The interest in mobile health (mHealth) shows no signs of waning. That goes for both patients and doctors. A 2016 survey found that patients want more digital health tools from their doctors: 59 percent of all health-insured patients surveyed, and 70 percent of millennials, said they would choose a primary care doctor who offers a mobile app (allowing patients to make appointments, see bills, view health data, etc.) over one that does not.

Physicians are “enthusiastic” about the adoption of digital health tools, as well, according to a 2016 survey from the American Medical Association (AMA). However, interest and hype don’t necessarily translate into use. Here, find out which mHealth tools are worth it, which don’t yet make the grade, and what these tools need to turn doctors’ enthusiasm into adoption.

The main barriers to mHealth adoption

Approximately 85 percent of the 1,300 physicians surveyed by the AMA believe that digital health tools could improve patient care and practice efficiencies, reported mHealthIntelligence.com. The survey covered telemedicine and telehealth, mobile health, wearables, remote monitoring, and mobile applications (apps).

Doctors’ top concerns about mHealth include liability coverage, data privacy, integration with EHRs, and billing and reimbursement.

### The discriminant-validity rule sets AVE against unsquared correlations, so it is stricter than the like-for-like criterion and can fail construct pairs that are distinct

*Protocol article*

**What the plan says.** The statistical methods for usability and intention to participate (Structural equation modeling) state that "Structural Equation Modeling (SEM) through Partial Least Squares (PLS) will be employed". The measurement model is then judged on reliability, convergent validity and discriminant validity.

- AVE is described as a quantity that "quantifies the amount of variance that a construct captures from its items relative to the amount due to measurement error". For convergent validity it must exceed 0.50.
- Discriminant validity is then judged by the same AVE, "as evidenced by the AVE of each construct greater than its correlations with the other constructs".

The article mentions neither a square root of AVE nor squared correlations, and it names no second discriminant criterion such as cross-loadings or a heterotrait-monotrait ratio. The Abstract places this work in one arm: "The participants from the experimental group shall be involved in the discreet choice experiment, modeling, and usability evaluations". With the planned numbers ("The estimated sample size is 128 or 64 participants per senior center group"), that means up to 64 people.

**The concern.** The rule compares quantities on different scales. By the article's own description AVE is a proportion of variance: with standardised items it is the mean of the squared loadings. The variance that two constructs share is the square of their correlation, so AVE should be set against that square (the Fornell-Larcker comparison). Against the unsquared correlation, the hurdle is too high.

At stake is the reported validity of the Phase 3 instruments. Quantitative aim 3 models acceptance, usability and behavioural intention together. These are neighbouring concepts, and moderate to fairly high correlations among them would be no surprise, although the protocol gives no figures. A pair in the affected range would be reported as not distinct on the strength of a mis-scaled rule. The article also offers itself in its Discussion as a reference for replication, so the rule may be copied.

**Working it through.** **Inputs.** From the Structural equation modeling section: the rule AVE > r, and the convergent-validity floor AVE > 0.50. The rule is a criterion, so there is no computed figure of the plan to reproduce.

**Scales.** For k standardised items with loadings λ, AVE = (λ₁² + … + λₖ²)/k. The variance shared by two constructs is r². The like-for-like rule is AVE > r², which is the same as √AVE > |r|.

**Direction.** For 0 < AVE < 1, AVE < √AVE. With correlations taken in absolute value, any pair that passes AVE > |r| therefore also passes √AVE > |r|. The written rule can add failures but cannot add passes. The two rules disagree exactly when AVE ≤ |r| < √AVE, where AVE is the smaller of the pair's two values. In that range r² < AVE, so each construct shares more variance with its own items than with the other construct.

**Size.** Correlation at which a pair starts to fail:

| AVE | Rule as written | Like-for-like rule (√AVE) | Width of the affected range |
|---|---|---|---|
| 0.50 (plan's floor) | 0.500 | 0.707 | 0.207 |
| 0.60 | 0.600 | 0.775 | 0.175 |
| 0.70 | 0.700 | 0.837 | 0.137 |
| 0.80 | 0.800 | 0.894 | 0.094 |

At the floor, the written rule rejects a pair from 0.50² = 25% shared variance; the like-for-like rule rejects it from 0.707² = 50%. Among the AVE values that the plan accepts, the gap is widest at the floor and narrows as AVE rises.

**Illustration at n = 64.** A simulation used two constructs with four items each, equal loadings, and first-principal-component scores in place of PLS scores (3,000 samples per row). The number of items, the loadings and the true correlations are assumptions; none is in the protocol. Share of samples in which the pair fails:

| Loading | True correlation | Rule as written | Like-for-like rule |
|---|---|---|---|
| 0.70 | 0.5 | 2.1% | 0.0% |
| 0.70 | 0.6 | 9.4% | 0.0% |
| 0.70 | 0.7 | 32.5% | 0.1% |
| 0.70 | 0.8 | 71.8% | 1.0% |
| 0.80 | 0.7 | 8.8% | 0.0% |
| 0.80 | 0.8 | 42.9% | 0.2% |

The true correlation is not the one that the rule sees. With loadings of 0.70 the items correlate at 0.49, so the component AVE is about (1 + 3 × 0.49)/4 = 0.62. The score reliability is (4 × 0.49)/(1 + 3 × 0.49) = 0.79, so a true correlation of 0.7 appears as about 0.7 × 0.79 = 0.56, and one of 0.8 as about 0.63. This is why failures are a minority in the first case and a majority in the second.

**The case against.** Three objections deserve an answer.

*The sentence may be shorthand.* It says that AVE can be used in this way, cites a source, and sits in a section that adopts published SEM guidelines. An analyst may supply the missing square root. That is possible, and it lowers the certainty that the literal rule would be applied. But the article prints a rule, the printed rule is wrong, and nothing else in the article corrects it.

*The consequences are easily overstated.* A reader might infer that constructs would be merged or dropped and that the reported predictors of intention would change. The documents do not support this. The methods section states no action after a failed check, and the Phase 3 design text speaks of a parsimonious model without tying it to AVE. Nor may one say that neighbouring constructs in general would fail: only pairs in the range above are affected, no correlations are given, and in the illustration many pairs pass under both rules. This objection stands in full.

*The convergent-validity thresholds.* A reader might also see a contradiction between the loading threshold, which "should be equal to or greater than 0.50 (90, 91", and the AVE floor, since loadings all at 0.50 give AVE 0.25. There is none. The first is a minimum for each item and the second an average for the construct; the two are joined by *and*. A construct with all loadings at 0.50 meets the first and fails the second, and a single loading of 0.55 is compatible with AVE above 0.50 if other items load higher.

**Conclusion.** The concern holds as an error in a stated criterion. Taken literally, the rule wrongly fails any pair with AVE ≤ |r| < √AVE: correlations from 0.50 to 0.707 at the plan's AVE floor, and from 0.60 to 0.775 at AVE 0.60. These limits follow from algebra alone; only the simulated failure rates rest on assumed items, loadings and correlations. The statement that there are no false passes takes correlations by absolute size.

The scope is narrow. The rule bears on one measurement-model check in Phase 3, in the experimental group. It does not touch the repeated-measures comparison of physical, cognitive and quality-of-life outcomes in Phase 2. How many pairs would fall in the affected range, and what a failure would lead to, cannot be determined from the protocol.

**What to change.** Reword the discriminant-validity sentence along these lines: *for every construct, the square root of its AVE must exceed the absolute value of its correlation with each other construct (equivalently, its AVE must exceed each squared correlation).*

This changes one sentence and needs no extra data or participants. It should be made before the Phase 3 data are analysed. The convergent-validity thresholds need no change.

However, most technologies are still below the adoption rate that typically ensures their success, noted the AMA. The main barriers? Liability coverage, data privacy, integration with EHRs, and billing and reimbursement are at the top of doctors’ list of concerns. Overcoming these will affect adoption the most, the survey found. Doctors also look for mHealth tools that are easy to use and proven to be effective.

Benefits for small practices

The AMA survey found that large practices and health systems are using the most digital health technology. But for smaller practices that lack the resources of large providers, there are opportunities to get creative with mHealth tools.

While the incentives aren’t there yet for solo or small practices to completely embrace mHealth, this will change in the next several years, physician and mHealth advocate Tom Giannulli, M.D., told mHealthIntelligence.com. He advises doctors to start dipping a toe into the digital health waters rather than ignoring the trend.

Dip a toe into mHealth with messaging apps, patient portals, and online appointment scheduling tools.

Start slowly by adopting a messaging app that lets you communicate with patients, an online appointment-scheduling tool, and/or a patient portal to provide easy access to their medical records. As we’ve said in previous posts, these tools are often already a part of many EHR systems. Another idea is to adopt a technology-based patient education program, such as Rendia. Because the informational videos live in the cloud, patients can access them on their smartphones before and after the appointment. Doctors can send them to patients via email, a patient portal, or share them on an iPad in the exam room.